Packard Bell EasyNote TJ65-AU-031UK – 15.6in Laptop Review


Key Specifications

  • Review Price: £429.99

While not a bad machine by any stretch, we weren’t overly impressed with the last Packard Bell (PB) machine we looked at, the Easynote TJ65-AU-010UK. Let’s find out if the Acer subsidiary can convince us this time around with its higher-specced EasyNote TJ65-AU-031UK.

Physically this laptop is completely identical, as you would expect considering it’s part of the same TJ65 series. That means you get the signature honey-comb pattern piano-black lid, which unfortunately loves fingerprints and dust just as much as most glossy laptops.

The prominent hinge, which is visible with the TJ65 open or closed, looks a bit cheap thanks to its silver paint job. It’s a pity too, since otherwise this laptop is quite attractive once opened, combining a glossy touch-sensitive control area below the hinge with an isolation-style keyboard and a lovely soft matte finish for the palm-rest and touchpad. Build quality too is good overall.

Thankfully the red-backlit touch-controls work as well as before and there’s a nice selection on hand, though as with all reflective surfaces regular cleaning will be required. Launch manager is one of the handiest additions, as it allows you to launch any application with a touch of the ‘button’ marked P. Also helpful for less savvy users is the Backup button, which gives access to PB’s own MyBackup software. Next is a wireless ‘switch’, followed by a button that disables the touchpad and finally the inevitable volume controls.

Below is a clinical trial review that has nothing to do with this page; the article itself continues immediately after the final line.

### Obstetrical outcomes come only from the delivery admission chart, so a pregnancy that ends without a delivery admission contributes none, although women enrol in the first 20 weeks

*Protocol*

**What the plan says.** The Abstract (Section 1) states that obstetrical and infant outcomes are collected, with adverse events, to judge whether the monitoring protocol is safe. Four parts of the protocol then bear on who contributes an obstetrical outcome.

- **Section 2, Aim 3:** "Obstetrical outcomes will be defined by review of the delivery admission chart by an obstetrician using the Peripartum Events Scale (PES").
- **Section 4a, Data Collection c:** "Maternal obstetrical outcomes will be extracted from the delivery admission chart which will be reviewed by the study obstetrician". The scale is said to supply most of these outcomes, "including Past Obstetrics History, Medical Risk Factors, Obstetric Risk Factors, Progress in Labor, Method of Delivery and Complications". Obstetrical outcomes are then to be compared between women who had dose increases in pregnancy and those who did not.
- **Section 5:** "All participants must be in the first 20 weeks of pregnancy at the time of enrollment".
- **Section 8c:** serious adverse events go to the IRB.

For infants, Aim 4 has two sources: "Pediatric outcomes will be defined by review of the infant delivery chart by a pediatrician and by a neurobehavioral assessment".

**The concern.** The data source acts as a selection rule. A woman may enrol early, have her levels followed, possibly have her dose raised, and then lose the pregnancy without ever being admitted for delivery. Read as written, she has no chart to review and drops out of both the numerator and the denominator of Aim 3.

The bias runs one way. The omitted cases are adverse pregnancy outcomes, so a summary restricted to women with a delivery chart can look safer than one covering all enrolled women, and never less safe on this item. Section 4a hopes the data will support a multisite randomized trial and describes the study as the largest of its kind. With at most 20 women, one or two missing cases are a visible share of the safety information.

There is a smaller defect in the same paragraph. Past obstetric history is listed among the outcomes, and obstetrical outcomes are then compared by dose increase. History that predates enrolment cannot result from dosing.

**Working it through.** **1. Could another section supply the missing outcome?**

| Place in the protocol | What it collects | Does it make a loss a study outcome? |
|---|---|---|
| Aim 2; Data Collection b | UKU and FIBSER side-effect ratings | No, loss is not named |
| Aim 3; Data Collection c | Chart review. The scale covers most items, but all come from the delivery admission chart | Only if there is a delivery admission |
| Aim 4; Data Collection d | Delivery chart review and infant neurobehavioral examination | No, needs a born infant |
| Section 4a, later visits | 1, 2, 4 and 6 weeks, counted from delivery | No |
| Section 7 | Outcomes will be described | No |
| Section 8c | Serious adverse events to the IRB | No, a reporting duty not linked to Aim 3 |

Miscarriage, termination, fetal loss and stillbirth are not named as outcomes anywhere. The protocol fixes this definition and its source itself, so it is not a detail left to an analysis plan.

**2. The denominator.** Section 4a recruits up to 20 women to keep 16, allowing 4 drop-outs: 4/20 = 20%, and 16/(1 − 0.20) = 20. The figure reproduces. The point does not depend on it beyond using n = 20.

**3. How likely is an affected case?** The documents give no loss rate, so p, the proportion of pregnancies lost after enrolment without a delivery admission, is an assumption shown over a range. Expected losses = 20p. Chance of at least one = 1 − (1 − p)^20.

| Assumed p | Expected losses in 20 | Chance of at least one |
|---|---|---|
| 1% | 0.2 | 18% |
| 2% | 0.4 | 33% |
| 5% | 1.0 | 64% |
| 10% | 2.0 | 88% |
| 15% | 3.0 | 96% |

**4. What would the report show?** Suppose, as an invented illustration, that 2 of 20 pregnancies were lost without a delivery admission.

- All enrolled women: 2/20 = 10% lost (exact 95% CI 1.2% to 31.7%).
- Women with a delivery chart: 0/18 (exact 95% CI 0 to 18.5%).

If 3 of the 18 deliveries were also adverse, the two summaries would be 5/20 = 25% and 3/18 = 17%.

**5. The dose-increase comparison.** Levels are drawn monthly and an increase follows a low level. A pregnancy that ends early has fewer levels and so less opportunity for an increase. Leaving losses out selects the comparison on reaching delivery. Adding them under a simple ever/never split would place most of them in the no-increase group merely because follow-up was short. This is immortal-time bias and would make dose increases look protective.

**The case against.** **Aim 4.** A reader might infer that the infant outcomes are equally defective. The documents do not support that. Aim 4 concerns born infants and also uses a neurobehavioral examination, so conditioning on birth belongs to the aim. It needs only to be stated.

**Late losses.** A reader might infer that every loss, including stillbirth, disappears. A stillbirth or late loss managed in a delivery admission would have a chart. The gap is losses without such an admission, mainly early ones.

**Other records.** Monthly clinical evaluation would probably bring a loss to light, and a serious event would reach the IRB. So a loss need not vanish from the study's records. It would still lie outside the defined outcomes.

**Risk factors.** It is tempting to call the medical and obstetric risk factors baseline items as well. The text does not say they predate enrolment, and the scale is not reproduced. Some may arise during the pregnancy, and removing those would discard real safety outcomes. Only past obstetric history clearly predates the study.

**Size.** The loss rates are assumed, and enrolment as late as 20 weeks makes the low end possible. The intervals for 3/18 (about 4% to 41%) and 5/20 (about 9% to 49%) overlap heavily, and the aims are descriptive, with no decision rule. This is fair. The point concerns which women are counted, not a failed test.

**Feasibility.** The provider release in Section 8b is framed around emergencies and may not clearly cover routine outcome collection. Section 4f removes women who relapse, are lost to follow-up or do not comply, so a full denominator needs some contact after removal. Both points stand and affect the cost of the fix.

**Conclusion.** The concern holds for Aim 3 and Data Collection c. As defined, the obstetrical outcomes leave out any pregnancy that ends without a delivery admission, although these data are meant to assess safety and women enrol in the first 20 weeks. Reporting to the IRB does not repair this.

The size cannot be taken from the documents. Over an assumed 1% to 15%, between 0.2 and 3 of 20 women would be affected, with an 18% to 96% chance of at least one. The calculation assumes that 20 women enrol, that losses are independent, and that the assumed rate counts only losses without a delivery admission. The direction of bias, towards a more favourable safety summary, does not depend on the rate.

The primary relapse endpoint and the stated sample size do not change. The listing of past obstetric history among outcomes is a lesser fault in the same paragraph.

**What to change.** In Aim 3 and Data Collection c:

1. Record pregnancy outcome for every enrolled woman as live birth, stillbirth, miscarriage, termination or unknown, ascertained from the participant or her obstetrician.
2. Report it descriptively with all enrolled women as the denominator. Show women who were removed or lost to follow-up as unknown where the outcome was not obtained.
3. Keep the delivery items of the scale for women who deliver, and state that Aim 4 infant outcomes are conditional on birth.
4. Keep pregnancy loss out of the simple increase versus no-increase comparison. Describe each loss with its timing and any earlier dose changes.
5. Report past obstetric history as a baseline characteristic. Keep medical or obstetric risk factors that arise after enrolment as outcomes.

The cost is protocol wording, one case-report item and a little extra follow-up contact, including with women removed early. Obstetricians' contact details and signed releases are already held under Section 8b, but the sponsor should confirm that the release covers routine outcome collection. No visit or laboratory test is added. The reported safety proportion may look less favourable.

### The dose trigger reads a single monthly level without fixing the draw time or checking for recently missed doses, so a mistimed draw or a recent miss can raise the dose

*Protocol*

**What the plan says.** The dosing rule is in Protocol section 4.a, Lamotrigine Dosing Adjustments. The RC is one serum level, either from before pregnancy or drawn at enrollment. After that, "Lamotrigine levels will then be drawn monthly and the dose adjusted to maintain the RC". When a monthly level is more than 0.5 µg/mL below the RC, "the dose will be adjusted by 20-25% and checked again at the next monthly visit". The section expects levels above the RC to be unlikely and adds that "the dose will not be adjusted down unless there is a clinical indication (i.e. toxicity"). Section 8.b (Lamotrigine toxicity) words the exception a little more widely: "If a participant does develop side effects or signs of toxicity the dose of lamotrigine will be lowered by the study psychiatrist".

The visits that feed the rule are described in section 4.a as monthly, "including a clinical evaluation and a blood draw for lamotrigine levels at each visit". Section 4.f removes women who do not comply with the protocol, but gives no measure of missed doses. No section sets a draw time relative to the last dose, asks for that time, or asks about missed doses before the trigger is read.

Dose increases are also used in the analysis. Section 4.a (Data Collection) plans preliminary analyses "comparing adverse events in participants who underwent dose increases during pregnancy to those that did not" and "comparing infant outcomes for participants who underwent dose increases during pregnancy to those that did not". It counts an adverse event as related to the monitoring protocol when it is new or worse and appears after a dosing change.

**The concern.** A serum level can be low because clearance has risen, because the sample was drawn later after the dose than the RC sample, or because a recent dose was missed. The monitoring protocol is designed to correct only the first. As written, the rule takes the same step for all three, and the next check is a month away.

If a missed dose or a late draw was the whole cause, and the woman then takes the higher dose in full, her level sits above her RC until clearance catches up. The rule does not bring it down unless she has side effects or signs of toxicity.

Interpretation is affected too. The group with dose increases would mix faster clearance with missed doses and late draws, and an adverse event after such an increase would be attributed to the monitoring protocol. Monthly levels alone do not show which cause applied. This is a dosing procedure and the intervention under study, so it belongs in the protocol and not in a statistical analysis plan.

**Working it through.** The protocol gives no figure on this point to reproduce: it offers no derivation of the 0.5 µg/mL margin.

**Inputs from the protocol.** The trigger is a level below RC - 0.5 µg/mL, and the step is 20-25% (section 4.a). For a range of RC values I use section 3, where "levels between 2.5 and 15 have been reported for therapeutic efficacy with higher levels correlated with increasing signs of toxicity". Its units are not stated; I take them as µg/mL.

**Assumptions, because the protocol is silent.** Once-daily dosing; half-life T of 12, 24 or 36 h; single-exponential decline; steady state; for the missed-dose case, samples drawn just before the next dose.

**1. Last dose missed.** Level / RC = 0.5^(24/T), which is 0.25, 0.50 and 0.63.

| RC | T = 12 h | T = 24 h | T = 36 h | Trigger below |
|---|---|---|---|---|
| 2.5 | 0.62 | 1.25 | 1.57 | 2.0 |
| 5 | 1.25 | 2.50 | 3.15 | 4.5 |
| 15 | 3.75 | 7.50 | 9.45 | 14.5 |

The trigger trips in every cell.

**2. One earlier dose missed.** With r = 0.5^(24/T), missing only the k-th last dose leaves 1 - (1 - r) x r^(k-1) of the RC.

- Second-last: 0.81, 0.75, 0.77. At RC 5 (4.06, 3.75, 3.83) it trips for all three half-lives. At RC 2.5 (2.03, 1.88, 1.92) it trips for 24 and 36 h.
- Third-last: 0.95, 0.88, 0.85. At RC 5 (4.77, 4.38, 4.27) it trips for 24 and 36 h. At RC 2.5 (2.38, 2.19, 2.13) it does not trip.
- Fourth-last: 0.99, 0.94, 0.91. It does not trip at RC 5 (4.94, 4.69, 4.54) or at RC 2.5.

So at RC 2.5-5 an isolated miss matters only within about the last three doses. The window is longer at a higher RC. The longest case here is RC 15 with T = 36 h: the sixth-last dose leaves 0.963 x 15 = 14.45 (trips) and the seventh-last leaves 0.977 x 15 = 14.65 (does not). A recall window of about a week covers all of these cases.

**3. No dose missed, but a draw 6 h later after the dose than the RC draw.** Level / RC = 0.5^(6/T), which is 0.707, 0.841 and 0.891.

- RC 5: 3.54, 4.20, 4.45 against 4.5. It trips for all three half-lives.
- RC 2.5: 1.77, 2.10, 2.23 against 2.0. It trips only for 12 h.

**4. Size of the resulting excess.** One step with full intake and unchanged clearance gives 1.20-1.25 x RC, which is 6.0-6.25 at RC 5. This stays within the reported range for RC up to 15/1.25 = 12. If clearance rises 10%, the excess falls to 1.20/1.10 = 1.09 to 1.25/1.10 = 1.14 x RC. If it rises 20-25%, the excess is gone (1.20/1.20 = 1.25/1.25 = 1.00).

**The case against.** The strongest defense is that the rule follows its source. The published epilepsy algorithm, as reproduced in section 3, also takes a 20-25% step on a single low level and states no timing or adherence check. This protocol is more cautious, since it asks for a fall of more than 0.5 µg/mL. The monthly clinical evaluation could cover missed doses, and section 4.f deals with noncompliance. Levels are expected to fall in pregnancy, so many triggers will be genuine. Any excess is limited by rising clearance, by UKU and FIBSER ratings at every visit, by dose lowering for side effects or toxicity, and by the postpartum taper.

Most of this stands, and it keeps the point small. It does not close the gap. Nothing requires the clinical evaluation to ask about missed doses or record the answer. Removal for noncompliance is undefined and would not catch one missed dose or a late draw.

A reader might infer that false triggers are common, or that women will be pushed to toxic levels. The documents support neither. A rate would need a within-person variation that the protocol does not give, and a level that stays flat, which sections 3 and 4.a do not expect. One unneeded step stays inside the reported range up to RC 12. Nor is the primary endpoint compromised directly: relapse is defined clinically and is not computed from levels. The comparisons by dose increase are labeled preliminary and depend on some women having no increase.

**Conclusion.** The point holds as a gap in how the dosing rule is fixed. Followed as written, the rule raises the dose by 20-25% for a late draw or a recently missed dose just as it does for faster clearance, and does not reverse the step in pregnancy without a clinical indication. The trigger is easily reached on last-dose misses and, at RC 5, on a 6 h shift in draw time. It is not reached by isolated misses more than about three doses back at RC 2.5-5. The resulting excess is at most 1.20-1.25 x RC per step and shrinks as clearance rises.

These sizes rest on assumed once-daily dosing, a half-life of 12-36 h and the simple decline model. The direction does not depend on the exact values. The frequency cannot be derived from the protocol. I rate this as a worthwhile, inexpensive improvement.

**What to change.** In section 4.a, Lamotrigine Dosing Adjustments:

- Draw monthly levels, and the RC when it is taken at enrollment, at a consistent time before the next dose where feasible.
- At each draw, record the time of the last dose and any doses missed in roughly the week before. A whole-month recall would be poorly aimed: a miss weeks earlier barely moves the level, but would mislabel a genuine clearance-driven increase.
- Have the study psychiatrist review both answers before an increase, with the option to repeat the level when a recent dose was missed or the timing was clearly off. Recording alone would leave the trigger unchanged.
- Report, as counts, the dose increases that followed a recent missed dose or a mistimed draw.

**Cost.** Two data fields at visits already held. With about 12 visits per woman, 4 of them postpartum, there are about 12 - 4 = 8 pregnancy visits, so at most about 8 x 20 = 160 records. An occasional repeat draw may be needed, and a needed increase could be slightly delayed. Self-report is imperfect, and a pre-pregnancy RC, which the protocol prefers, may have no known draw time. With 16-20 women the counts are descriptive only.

Our one niggle here is that it would make far more sense to have the touchpad-disabling button located near the actual touchpad, as on Acer’s own-brand machines such as the Aspire Timeline 4810T. However, it’s not really a major issue as, thanks to its off-centre positioning, the touchpad never interferes with typing.

Speaking of typing, as with the previous TJ65 the keyboard is truly excellent. Layout is spot-on, including a full number-pad. There’s a range of intelligent shortcuts, including brightness and duplicate volume controls on the cursor keys. Feedback for the broad, matt keys is also good, with the only exception being that the space-bar felt ever so slightly loose this time around.

Below this the multi-gesture touchpad is nicely delineated, and – as mentioned before – offers a lovely texture. Unfortunately we found it to be somewhat unresponsive though, requiring a very firm touch and occasionally suffering from lag. Since this wasn’t an issue with the previous TJ65 we reviewed we’re willing to classify it as a defect specific to our review sample, but if you do get the chance to test this before buying it’s worth checking. At least feedback for the visually appealing transparent-and-chromed rocker switch beneath the touchpad is good.

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